Suffering can be humorous; this the Three Stooges understood. The trick is context. Generally, being involved in a car wreck is not funny. Curly, sprinting from a knife-wielding gorilla, is. Natural Theatrical’s latest presentation, Alexa’s Necklace, an original work by Paula Alprin (of Natural Theatricals) and directed by Susan Alison Keady, is a classical example of great wit out of context. Alexa’s Necklace is the story of Esther (played wonderfully by Karen Doubek), a mother literally delusioned by the sudden death of her daughter, Janine (portrayed by both Molly Bennet and most notably by Aimee Meher-Homji). Grief leads to blame, and we expect to be indulged in the psychological battles of a distraught mother.
But that would be too entertaining. Not that the audience is misled for long. From the opening moment, which shows Esther’s flat, sarcastic husband Adam (Tom Pentecost) jogging absurdly like a Marx brother, this viewer begins to speculate that what is being presented is a tragic vaudeville, a serious subject mugged with sarcasms and the physical acting of a Buster Keaton moving-picture. We stay optimistic. After all, a moment or two were worth chuckles. Esther’s imagination, unhinged by grief, leads her to irrational spite. She unjustly blames those around her, including her husband and sister Ella (Paula Alprin) Alprin’s intelligent dialogue regarding the psychological aspects of Esther’s mourning is delivered with a great degree of talent by Jennifer Berg in a scene-stealing portrayal of Alexa, the title character.
Unfortunately, the dialogues are often cut short by manic characterization and ill-placed comedy. Any emotional rise which might have been unearthed in the minds of the audience is throttled, and instead confusion arises, a blank stare from the spectator, and soon we fail to suspend our disbelief and instead watch in awe as a nickelodeon is played out before us, but with less appeal than a nickel is worth. It’s a shame that a play with such a creative concept could fall victim to its own intrusive wit- the result of which is disinterest in the characters and their circumstance, and as a result, simple dislike for them.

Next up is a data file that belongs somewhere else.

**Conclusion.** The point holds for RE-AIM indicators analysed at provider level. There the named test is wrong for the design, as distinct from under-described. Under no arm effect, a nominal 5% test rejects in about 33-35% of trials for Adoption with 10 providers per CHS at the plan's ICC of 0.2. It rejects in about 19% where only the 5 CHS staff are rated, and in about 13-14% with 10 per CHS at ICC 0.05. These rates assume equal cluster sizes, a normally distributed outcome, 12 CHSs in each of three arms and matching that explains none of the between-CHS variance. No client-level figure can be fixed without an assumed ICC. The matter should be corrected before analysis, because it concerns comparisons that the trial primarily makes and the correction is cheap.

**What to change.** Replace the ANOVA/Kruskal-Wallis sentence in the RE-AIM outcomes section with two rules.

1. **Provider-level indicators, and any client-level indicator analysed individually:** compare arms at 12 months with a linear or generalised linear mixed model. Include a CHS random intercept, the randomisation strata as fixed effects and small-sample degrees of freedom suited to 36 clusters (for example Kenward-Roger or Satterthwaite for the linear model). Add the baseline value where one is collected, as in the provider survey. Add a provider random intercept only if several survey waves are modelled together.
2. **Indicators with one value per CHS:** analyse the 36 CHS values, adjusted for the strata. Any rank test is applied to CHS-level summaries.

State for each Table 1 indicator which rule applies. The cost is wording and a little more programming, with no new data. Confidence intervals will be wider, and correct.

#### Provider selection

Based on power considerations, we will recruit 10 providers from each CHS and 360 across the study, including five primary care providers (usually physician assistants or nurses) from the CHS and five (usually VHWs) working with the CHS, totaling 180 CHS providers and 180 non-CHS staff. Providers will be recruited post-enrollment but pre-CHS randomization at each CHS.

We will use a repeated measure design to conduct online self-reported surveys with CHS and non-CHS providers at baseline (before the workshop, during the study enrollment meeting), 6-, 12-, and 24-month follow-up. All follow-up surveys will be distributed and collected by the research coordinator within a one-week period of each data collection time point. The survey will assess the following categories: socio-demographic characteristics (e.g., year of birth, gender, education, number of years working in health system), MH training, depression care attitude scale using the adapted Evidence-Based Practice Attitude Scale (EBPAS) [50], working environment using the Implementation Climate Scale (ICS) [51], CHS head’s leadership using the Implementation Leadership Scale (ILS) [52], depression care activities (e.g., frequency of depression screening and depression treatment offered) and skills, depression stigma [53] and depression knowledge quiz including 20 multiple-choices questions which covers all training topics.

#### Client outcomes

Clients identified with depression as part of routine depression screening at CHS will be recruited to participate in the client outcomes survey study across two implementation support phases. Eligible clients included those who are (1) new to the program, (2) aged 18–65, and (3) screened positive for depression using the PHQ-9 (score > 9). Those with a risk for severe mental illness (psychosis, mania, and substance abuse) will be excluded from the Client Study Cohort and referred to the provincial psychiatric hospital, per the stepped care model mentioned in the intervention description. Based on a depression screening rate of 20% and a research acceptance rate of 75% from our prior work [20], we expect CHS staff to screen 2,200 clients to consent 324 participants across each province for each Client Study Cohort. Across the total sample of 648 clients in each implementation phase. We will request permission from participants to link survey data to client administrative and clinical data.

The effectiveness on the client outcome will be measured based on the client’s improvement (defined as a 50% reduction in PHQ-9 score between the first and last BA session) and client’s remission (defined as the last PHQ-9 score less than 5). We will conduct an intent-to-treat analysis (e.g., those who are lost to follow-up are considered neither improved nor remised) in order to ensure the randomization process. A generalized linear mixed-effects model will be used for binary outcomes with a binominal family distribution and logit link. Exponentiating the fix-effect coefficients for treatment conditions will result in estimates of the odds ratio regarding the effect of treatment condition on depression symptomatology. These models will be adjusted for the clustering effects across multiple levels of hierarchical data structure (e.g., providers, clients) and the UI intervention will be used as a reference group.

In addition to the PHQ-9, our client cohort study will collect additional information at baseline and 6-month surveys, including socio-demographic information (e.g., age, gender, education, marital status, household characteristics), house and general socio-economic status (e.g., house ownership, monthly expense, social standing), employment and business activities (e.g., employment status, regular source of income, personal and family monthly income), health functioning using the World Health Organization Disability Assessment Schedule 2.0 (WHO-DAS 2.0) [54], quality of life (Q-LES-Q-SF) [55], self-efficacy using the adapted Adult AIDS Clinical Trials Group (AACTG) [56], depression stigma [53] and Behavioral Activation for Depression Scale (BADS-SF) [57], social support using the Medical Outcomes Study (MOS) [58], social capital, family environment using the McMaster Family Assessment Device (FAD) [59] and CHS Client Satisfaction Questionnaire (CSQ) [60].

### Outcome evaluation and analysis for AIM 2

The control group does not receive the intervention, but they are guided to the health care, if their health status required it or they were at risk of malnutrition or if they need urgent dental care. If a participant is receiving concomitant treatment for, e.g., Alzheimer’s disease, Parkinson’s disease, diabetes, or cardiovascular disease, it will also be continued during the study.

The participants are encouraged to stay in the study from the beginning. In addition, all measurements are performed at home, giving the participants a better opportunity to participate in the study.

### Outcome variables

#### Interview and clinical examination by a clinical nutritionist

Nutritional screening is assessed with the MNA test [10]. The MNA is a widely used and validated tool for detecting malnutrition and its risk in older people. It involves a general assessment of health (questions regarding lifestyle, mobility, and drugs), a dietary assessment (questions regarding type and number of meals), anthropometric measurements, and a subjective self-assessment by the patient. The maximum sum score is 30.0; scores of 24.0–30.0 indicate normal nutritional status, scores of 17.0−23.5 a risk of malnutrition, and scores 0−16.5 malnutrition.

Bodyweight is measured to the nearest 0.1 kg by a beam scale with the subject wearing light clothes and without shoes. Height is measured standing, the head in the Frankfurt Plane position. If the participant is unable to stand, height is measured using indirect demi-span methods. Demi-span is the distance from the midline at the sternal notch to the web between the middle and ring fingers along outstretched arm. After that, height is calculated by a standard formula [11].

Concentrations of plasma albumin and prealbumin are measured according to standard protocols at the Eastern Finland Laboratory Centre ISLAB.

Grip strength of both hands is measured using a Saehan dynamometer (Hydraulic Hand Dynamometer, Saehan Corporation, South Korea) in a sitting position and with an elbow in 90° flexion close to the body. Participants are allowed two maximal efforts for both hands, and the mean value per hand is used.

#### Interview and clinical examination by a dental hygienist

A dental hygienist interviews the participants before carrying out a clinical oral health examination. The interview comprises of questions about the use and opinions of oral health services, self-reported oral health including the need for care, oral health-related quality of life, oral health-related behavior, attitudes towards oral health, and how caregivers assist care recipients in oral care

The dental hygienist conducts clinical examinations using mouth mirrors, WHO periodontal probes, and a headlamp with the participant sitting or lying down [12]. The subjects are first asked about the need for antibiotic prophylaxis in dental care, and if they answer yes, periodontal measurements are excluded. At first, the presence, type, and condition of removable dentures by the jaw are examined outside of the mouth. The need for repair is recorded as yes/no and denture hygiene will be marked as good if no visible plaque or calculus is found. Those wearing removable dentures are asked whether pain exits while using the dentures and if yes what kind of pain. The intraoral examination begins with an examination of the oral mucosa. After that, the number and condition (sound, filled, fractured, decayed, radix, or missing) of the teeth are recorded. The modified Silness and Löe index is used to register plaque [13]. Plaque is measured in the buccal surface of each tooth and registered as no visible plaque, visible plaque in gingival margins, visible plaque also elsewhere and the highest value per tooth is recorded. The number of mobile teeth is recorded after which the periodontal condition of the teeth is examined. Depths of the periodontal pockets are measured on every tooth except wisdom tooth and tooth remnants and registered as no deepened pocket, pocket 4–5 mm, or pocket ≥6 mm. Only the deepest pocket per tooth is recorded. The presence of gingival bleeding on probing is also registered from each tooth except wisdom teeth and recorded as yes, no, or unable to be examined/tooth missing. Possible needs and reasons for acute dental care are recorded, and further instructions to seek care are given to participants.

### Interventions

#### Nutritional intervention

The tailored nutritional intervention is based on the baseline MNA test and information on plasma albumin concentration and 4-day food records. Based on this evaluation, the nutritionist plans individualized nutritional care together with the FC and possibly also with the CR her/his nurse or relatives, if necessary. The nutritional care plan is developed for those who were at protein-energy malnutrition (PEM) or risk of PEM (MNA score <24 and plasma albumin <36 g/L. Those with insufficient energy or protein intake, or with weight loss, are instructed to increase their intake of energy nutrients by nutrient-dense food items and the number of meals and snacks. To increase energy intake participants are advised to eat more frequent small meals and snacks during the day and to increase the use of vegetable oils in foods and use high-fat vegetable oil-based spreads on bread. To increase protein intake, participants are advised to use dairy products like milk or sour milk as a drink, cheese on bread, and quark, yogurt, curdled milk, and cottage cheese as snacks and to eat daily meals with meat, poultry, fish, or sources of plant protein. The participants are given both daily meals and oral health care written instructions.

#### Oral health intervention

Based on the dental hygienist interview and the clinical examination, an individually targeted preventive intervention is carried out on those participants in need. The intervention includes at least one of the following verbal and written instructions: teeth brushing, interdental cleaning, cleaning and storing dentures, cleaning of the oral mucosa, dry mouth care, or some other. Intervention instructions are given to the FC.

That talent rests in Natural Theatricals is clear; the dialogue is clever and doesn’t pander to the audience–it’s never pejorative in nature. Karen Doubix plays Esther wisely, stretching for whatever emotional attachment with the audience can be gathered from the Stooge-esque direction of the script- if nothing else, the subtle reactions she offers her fellow performers are worth note. Jennifer Berg’s Alexa was charming, simple, and by far the greatest performance. Aimee Meher-Homji, in three roles, separates herself entirely from each and shows a talented character actress emerging beneath the manneristic facades.
The fault of Alexa’s Necklace is the mix of too-little reality with slapstick, striving to merge emotional touch with Charlie Chapman’s physical comedy, yet forgetting that a teeter-totter between both results not in fascination, but in distraction. It is a story that does not travel, with sights that cause us to blink rather than gaze. Keady’s direction seems to take its plot seriously but not its characters and we can only hope those actors involved will take it upon themselves to do so in the future. Viewers of the Three Stooges have no sympathy for Curly- we are not expected to, and thus the humor is obvious, taken easily, with no anticipation for psychological stimulus. In the case of Alexa’s Necklace, misplaced direction causes the humor to be more befuddling and dull than clever, and as an audience we wonder of the persons before us- should we care? In the end, we don’t.
www.naturaltheatricals.com 703-739-5895 Wednesdays and Saturdays at 8PM Sunday at 2PM At the George Washington Masonic National Memorial 101 Callahan Dr. Alexandria, Va. Near King St. Metro